The microdosing approach has provided pivotal early human PK data on the performance of the candidate drug much more quickly and accurately thus allowing improved compound selection and reduced attrition rates in early clinical development.
In microdosing studies, one or more drug candidates is administered to humans in single, sub-pharmacological (microgram) levels to obtain early PK and ADME data in order to select the candidate with the optimal PK characteristics. Microdosing studies have been endorsed by the European Medicines Agency (EMEA), who have determined that a microdose is 100 times below the level calculated to yield a pharmacological effect or 100 micrograms, whichever is the lower.
Clinical development specialist Pharmaceutical Profiles took less than six months from inception to completion to examine the pharmacokinetics (PK) of the HIV inhibiting molecule, alphaHGA in healthy subjects, following dosing with sub-pharmacological, microgram quantities of drug candidate.
The study was carried out for Tripep, a biotech research company that develops and commercialises candidate drugs based on patented and patent-pending technologies.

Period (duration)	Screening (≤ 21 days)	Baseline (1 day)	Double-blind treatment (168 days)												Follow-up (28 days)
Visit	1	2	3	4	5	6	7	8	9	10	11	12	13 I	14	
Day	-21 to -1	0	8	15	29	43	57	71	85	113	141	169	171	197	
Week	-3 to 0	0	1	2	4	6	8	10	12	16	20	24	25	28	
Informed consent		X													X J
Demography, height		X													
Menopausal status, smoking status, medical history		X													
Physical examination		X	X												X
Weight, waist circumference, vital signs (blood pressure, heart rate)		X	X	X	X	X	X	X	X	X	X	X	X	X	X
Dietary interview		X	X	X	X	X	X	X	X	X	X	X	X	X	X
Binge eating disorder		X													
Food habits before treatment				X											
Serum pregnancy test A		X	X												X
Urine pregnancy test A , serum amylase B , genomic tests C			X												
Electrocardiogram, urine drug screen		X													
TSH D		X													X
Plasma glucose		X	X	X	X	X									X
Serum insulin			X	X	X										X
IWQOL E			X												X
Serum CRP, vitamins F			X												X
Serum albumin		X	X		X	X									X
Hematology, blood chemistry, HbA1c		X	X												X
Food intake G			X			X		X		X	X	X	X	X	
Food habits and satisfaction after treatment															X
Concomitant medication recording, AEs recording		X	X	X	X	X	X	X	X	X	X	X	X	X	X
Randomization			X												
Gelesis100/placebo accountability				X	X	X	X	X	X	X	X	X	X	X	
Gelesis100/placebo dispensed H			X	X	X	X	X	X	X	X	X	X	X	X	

The microdose study has shown 100 per cent oral bioavailability for alphaHGA allowing fast tracking of the molecule into 'proof-of-concept' studies with an enhanced chance of success and significantly reduced risk.
Tripep's Dr Anders Vahlne, acting CEO and head of research said: "The results will help us design the clinical study on HIV infected individuals expected to start by the end of this year or early next year."
Human microdosing offers the promise of selecting the best drug candidates before advancing into full development, increasing the chance of success.
Accelerator mass spectrometry (AMS) is the key biomedical application that is used in the area of human microdosing. It is one of the most precise bioanalytical approaches currently available - up to 100,000 times more sensitive than LC-MS/MS and 1,000,000 times more sensitive than liquid scintillation counting (LSC).
The importance of PK and ADME data in early phase drug development has become increasingly significant especially when 40 per cent of new drugs 'fail' during Phase I trials. Human microdosing offers the promise of selecting the best drug candidates before advancing into full development, increasing the chance of success.